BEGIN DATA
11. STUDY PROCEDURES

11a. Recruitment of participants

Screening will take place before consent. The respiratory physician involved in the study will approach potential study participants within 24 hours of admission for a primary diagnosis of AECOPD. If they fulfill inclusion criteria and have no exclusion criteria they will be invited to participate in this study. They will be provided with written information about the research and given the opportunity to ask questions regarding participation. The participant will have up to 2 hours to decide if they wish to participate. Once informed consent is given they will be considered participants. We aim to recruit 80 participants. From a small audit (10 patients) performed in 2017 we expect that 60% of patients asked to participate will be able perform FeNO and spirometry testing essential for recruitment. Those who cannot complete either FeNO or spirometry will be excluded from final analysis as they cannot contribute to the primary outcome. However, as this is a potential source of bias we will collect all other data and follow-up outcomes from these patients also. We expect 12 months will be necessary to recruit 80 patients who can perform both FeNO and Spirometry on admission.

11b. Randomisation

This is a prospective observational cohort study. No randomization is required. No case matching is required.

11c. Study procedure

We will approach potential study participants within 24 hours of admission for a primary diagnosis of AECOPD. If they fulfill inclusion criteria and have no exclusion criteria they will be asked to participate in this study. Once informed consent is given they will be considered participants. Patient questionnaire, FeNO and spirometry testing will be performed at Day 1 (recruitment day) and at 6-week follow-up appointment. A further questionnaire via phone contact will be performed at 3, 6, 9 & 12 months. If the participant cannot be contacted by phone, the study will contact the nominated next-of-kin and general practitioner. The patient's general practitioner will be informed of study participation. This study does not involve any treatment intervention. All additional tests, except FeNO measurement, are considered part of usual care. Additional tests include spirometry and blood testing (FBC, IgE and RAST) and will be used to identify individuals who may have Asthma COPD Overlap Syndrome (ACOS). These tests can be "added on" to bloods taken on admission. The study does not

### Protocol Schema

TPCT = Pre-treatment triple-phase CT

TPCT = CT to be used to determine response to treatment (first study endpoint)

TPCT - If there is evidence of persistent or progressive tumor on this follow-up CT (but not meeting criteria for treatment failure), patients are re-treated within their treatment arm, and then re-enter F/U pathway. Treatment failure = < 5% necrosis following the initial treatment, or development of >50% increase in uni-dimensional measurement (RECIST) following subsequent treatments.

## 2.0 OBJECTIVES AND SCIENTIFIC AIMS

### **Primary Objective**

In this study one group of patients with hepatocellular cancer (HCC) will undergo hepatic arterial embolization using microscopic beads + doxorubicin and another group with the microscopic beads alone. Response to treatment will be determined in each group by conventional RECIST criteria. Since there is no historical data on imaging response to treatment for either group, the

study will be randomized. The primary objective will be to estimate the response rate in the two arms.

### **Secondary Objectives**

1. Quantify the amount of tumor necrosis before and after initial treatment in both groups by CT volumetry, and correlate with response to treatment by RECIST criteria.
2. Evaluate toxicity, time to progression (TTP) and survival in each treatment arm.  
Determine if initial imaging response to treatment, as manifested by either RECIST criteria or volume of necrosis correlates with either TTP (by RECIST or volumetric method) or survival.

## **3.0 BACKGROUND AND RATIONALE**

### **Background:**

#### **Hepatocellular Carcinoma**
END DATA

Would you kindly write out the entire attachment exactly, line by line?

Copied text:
11. STUDY PROCEDURES

11a. Recruitment of participants

Screening will take place before consent. The respiratory physician involved in the study will approach potential study participants within 24 hours of admission for a primary diagnosis of AECOPD. If they fulfill inclusion criteria and have no exclusion criteria they will be invited to participate in this study. They will be provided with written information about the research and given the opportunity to ask questions regarding participation. The participant will have up to 2 hours to decide if they wish to participate. Once informed consent is given they will be considered participants. We aim to recruit 80 participants. From a small audit (10 patients) performed in 2017 we expect that 60% of patients asked to participate will be able perform FeNO and spirometry testing essential for recruitment. Those who cannot complete either FeNO or spirometry will be excluded from final analysis as they cannot contribute to the primary outcome. However, as this is a potential source of bias we will collect all other data and follow-up outcomes from these patients also. We expect 12 months will be necessary to recruit 80 patients who can perform both FeNO and Spirometry on admission.

11b. Randomisation

This is a prospective observational cohort study. No randomization is required. No case matching is required.

11c. Study procedure

We will approach potential study participants within 24 hours of admission for a primary diagnosis of AECOPD. If they fulfill inclusion criteria and have no exclusion criteria they will be asked to participate in this study. Once informed consent is given they will be considered participants. Patient questionnaire, FeNO and spirometry testing will be performed at Day 1 (recruitment day) and at 6-week follow-up appointment. A further questionnaire via phone contact will be performed at 3, 6, 9 & 12 months. If the participant cannot be contacted by phone, the study will contact the nominated next-of-kin and general practitioner. The patient's general practitioner will be informed of study participation. This study does not involve any treatment intervention. All additional tests, except FeNO measurement, are considered part of usual care. Additional tests include spirometry and blood testing (FBC, IgE and RAST) and will be used to identify individuals who may have Asthma COPD Overlap Syndrome (ACOS). These tests can be "added on" to bloods taken on admission. The study does not

### Protocol Schema

TPCT = Pre-treatment triple-phase CT

TPCT = CT to be used to determine response to treatment (first study endpoint)

TPCT - If there is evidence of persistent or progressive tumor on this follow-up CT (but not meeting criteria for treatment failure), patients are re-treated within their treatment arm, and then re-enter F/U pathway. Treatment failure = < 5% necrosis following the initial treatment, or development of >50% increase in uni-dimensional measurement (RECIST) following subsequent treatments.

## 2.0 OBJECTIVES AND SCIENTIFIC AIMS

### **Primary Objective**

In this study one group of patients with hepatocellular cancer (HCC) will undergo hepatic arterial embolization using microscopic beads + doxorubicin and another group with the microscopic beads alone. Response to treatment will be determined in each group by conventional RECIST criteria. Since there is no historical data on imaging response to treatment for either group, the

study will be randomized. The primary objective will be to estimate the response rate in the two arms.

### **Secondary Objectives**

1. Quantify the amount of tumor necrosis before and after initial treatment in both groups by CT volumetry, and correlate with response to treatment by RECIST criteria.
2. Evaluate toxicity, time to progression (TTP) and survival in each treatment arm.  
Determine if initial imaging response to treatment, as manifested by either RECIST criteria or volume of necrosis correlates with either TTP (by RECIST or volumetric method) or survival.

## **3.0 BACKGROUND AND RATIONALE**

### **Background:**

#### **Hepatocellular Carcinoma**